The Unabashed Complexity of The Good, the Bad, and the Ugly

“There are two types of people: those with loaded guns and those who dig. You dig.” – the Man with No Name


The Good, the Bad, and the Ugly might seem like a straightforward Spaghetti Western; Within the first half hour of the three hour-long epic, the representative characters of the titular good, bad, and ugly are introduced. While director Sergio Leone presents three types of people in the West, the ugly Tuco consistently reminds the audience that “there are two types of people in this world…” giving a new opposing binary every time. Black and white oppositions of morality are constantly being made throughout the film. This clear moral dichotomy harkens back to the uniform moral lines of earlier Westerns that showed the egregiously bad antagonist overcome by the incorruptible and scrupulous protagonist. However, the ethical certainty of The Good, the Bad, and the Ugly (and the rest of the Dollars trilogy) is not as incontrovertible as the Westerns that preceded it. This film is not straightforward or simple, rather it is a highly complex and reflective film that changed the landscape of the western genre inspiring the likes of Quentin Tarantino and the Coen brothers.

The Good, the Bad, and the Ugly comes as the finale of the Dollars trilogy, while all three films feature “the Man with No Name” as the protagonist. Played by a scruffy Clint Eastwood, this gun slinging character is always depicted in his signature green poncho and brown hat, with a cigar stuffed away in a mouth that rarely lets words escape from it. This character is never given a real name, rather a nickname in each film. Throughout the course of the trilogy, Eastwood’s character is given the names Joe, Monco, and then Blondie in the final film. Nothing about this man is black and white. In The Good, the Bad, and the Ugly, Blondie sometimes works with and sometimes against the other men in his search, Angel Eyes and Tuco. While Leone’s introductory title card awards Blondie the angelic name of “the good,” that is not necessarily the truth. Blondie does perform some morally beautiful tasks. He fulfills a Union Army captain’s dying wish by blowing up a bridge. He saves Tuco multiple times from being hanged. However, the so-called good character only performs these feats because it benefits him. Blondie blows up the bridge so he could more easily get to the treasure on the other side. He saves Tuco only to trick another town in his scheme with the bandit.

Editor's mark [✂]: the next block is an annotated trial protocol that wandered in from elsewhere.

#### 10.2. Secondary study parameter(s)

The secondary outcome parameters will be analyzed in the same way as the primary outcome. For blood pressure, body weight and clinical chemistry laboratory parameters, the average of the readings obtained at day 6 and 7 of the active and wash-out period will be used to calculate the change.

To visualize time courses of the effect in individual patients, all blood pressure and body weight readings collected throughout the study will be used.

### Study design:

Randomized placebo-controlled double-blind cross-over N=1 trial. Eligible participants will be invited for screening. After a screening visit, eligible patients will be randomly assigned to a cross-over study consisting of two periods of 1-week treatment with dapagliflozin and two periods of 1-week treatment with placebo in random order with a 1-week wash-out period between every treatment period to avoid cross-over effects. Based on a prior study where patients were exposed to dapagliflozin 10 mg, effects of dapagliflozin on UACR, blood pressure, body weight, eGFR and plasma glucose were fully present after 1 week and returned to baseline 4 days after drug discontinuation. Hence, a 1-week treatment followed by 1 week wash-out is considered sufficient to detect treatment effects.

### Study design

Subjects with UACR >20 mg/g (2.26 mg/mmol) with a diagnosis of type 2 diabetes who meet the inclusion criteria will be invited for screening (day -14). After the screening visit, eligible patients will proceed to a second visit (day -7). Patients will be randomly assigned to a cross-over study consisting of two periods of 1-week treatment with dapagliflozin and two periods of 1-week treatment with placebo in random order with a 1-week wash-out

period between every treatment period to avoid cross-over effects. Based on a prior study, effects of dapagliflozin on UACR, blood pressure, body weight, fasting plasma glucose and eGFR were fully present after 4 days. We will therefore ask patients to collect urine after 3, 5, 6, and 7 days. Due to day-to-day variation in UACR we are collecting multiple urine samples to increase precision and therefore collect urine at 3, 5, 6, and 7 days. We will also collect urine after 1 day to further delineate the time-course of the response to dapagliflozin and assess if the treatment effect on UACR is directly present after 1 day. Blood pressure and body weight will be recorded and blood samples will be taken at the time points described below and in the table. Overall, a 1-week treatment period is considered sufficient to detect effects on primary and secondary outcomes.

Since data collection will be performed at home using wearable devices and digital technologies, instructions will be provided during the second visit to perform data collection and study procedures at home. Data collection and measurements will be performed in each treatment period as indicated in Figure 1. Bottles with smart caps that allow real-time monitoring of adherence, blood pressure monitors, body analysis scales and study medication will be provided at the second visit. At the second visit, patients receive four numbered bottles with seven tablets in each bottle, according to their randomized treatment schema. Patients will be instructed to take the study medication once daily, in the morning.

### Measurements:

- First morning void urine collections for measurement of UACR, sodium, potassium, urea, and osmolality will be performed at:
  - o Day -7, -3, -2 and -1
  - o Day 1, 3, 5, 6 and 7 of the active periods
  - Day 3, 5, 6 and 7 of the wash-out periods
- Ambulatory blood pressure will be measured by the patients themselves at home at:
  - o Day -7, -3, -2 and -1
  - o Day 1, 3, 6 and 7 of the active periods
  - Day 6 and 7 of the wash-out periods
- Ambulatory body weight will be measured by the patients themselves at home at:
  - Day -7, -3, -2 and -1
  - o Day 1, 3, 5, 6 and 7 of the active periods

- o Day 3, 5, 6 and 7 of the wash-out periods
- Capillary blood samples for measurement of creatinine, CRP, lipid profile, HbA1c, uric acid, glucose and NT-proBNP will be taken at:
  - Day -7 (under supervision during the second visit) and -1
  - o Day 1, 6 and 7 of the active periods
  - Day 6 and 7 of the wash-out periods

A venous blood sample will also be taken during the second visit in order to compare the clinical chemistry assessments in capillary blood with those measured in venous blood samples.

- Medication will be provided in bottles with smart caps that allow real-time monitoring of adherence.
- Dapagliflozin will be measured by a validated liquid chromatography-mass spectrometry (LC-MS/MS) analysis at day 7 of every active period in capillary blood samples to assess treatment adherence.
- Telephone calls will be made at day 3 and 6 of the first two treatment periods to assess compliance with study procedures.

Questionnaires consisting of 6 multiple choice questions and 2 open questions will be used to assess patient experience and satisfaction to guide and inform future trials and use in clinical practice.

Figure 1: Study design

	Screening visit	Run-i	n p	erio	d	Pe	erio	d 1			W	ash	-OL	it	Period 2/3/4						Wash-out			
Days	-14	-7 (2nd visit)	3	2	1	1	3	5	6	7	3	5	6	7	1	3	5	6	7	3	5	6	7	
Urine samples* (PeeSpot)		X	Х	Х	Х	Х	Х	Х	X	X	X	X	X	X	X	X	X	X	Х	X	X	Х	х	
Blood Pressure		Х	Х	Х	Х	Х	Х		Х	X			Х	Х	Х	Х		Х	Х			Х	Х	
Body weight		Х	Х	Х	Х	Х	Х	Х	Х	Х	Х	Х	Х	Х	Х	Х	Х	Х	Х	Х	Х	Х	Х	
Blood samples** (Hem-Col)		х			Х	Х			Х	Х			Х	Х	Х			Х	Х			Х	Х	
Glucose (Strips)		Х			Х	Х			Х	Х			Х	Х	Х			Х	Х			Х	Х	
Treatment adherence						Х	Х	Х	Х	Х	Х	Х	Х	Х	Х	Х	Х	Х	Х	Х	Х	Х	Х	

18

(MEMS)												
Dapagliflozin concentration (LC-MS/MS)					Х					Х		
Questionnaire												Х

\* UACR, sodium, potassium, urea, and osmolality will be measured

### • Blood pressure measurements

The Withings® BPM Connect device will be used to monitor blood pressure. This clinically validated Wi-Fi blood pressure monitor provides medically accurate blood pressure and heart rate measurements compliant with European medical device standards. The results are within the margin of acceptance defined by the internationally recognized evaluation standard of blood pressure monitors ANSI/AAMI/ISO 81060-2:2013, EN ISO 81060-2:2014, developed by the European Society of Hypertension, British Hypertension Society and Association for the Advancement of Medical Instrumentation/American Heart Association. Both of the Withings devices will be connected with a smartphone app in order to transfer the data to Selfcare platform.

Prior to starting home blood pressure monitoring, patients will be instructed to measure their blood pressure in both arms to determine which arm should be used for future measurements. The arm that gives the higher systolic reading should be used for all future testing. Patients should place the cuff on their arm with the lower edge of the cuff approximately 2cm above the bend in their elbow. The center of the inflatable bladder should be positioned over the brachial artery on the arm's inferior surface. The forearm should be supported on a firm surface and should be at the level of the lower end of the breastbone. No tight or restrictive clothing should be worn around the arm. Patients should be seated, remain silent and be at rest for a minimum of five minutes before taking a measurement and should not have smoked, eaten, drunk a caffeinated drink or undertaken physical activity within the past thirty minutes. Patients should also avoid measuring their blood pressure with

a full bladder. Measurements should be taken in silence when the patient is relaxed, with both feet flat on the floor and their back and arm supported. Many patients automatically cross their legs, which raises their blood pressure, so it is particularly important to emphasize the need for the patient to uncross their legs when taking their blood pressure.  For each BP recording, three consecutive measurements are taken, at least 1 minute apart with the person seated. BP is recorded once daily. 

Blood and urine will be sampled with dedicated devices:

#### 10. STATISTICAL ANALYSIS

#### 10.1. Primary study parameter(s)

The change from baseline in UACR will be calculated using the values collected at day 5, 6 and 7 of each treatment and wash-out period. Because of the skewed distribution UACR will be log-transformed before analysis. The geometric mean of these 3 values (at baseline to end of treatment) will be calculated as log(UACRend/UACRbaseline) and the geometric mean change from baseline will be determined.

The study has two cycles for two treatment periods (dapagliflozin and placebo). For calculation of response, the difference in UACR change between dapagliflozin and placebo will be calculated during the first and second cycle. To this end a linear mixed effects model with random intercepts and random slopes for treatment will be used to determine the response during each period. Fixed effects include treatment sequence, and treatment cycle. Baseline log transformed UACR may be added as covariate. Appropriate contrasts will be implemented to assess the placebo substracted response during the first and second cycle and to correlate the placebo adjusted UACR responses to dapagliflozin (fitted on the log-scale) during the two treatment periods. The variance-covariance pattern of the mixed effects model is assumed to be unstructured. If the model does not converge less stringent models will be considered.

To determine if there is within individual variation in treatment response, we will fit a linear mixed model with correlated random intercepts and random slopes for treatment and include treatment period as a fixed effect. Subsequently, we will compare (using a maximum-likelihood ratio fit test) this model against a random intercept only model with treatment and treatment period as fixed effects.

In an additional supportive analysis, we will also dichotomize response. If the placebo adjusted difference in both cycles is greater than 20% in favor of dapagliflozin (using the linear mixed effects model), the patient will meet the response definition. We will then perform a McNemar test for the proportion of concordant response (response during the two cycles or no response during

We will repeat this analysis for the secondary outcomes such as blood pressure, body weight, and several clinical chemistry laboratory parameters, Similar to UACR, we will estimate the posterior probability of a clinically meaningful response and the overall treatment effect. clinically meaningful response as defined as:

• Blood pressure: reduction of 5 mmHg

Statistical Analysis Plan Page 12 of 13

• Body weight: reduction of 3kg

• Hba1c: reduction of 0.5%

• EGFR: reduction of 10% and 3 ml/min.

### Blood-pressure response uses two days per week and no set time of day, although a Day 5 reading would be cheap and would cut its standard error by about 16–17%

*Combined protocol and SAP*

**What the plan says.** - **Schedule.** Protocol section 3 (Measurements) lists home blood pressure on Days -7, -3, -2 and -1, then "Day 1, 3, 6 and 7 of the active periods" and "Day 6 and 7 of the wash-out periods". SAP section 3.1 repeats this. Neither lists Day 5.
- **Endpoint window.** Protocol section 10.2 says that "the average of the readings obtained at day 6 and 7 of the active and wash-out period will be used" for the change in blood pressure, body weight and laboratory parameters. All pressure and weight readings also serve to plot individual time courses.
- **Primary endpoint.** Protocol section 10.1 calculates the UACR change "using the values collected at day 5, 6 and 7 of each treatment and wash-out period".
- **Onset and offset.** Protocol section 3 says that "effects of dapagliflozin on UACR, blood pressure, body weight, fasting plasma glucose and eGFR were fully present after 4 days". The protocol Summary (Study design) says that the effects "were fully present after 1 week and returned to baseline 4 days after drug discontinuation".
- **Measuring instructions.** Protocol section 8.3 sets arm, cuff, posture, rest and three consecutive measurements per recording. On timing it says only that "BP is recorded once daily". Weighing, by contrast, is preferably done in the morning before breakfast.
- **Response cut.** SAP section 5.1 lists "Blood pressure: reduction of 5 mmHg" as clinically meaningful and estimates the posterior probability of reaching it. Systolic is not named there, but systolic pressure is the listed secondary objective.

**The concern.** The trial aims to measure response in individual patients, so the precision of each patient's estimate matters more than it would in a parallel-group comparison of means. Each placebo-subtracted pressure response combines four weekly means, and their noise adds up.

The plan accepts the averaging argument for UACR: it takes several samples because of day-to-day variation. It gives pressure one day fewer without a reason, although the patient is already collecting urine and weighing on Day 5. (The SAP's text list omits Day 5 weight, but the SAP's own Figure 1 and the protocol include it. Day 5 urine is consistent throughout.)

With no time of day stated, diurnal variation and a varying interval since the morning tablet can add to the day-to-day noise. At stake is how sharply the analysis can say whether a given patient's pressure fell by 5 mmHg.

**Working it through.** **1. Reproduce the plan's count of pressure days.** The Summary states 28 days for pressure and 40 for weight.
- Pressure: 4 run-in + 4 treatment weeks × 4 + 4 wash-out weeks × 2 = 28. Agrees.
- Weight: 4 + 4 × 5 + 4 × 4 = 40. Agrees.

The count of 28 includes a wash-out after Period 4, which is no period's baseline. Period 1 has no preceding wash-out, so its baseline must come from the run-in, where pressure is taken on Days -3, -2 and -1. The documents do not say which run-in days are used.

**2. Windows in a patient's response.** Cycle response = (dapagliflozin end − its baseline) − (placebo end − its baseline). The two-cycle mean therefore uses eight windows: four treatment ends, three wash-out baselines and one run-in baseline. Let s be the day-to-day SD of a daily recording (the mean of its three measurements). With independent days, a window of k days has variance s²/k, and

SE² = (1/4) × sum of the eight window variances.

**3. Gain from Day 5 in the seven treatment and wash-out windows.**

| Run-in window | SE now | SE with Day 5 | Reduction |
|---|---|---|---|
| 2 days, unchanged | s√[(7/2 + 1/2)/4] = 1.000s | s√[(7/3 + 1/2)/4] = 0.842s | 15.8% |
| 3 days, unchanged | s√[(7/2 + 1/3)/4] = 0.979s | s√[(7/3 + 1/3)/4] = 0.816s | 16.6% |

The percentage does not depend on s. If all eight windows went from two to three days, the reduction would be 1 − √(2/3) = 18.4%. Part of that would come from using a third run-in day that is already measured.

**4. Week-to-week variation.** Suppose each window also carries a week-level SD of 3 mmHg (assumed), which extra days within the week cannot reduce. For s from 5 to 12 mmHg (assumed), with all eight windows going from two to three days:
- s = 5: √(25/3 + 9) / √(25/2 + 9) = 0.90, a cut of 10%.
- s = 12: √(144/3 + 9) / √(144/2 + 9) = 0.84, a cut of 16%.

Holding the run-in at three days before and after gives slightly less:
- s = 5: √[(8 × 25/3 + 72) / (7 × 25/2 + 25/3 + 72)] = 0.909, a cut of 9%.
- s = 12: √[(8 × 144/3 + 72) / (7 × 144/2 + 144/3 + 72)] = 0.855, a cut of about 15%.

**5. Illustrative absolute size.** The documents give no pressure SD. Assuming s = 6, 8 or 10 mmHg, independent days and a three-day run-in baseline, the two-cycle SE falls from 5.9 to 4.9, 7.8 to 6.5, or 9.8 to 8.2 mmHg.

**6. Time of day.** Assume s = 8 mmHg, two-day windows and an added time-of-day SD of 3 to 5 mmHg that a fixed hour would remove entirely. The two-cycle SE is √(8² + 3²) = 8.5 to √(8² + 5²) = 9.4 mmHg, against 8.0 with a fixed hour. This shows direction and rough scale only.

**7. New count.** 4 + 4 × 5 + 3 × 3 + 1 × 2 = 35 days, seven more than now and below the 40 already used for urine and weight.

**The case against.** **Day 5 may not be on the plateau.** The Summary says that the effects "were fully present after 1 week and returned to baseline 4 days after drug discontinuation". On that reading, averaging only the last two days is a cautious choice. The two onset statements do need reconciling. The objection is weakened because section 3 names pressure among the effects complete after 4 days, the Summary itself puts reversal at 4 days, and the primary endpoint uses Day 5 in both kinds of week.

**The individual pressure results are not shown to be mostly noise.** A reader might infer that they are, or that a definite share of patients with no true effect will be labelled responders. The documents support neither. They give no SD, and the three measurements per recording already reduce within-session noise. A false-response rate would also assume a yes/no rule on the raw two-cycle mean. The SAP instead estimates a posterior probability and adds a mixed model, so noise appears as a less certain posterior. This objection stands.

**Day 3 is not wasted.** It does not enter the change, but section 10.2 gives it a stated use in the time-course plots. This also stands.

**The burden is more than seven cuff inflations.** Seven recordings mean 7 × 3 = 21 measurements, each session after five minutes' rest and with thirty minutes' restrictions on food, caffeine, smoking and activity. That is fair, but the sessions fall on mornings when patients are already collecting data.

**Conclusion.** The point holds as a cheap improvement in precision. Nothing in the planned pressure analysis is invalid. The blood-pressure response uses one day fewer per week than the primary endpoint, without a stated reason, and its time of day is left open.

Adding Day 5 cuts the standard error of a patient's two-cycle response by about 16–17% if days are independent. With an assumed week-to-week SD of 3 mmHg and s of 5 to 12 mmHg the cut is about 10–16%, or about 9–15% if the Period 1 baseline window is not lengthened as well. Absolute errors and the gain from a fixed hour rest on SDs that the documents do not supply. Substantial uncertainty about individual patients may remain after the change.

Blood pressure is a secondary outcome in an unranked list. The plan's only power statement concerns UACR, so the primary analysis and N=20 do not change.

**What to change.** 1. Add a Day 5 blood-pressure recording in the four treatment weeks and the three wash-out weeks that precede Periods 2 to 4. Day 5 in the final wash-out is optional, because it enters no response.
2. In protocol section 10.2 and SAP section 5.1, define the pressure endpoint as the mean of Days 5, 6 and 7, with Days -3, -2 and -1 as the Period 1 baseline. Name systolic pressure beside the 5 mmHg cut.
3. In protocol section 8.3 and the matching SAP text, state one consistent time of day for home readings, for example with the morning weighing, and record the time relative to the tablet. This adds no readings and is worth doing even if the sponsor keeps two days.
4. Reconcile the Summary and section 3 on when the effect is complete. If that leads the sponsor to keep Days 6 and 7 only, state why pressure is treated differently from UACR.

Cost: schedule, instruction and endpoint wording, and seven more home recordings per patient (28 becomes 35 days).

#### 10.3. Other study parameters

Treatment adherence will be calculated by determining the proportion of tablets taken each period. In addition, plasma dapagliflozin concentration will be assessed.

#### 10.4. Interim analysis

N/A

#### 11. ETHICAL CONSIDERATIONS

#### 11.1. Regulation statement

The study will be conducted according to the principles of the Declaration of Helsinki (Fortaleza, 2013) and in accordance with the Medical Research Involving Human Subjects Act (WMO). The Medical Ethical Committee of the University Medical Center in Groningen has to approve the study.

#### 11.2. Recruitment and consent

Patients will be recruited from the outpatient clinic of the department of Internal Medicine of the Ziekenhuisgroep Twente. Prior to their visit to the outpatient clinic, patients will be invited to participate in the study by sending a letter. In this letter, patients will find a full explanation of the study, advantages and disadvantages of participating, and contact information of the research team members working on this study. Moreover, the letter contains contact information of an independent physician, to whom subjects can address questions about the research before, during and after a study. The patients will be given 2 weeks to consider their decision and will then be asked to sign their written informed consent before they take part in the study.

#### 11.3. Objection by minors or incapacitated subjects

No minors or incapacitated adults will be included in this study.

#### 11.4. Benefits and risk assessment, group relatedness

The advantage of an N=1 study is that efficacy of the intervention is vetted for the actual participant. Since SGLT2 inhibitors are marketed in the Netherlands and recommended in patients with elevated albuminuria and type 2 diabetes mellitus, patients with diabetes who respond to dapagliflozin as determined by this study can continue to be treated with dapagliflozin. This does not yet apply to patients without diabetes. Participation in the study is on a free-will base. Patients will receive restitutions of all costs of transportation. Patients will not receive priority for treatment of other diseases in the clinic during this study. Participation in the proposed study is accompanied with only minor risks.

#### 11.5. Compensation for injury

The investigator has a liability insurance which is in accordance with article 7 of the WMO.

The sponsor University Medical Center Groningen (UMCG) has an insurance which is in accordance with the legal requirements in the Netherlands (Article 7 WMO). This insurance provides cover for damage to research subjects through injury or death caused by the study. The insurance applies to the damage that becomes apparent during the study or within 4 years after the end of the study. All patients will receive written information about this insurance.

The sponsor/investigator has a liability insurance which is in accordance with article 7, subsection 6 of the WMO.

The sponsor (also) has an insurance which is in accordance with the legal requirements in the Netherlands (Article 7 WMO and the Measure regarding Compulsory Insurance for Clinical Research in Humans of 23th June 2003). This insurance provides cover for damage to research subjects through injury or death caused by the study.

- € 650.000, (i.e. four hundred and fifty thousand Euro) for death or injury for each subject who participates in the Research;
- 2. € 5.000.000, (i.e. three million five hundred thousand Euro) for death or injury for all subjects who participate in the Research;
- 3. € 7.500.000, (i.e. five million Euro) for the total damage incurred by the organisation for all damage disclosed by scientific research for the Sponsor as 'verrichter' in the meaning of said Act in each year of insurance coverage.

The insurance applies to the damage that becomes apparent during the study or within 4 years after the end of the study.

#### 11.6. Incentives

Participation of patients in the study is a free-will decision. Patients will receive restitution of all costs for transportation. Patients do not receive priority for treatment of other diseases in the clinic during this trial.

Unlike the stark binary opposition of good versus evil in John Wayne Westerns, the lines between good and evil were erased and the Man with No Name was born. He was a character that was somewhere in between good and bad, varying depending on what scene he was in. Leone proved that Western protagonists did not have to be inherently good. But, perhaps the most morally ambiguous character in the film is Tuco. Even Leone’s titling of the character is vague. Tuco is named “the ugly,” but what exactly does that mean? While Tuco constantly tells others that there are two types of people in this world, he ironically is something else. He doesn’t fit on the binary between good and bad. With an outrageous list of crimes performed, this bandit does execute a variety of evil tasks such as torturing Blondie in the desert and killing a bounty of people. Almost every scene points to the notion that Tuco is just like Angel Eyes: a bad, bad man. However, when the audience meets Tuco’s brother, a priest, their perception of the character might change. Father Pablo tells Tuco both of their parents are dead and the audience hears the struggles Tuco faced as a child. One cannot help but to feel sympathetic for the same man that just forced Blondie to drink from his dirty feet water. Tuco had an ugly childhood and he does ugly things, but that doesn’t automatically make him a bad man.

Leone reflectively detailed that good and evil didn’t exist, life is more complex than that. There are reasons why men did the things they did in the West. The director’s use of the long shot allowed for audience’s eyes to search the screen as they searched for a marker of morality in each character. This shot permeates the film and is typically paired with extreme close ups of a character’s eyes or their hands on their gun. With this pairing, a viewer could look at the expansive West as they tried to figure out who exactly was good and who was bad, ultimately finding that the men they saw in close up were not just one or the other. Blondie and Tuco were both a moral amalgamation of good, bad, and ugly. This lack of simplicity was just what the Western genre needed. Leone’s ethically ambivalent protagonist stopped the genre from dying out. Just three years after the release of The Good, the Bad, and the Ugly, John Wayne starred in True Grit, departing from the wholesome cowboys he had played in the past. The Dollars trilogy allowed for the complexity of the western genre to sprout and proved that there are not just two (or three) types of anything in this world.

Tara Zdancewicz is pursuing her MFA in Film and Television Studies at BU. She enjoys gushing about film to the undergraduates that she teaches.
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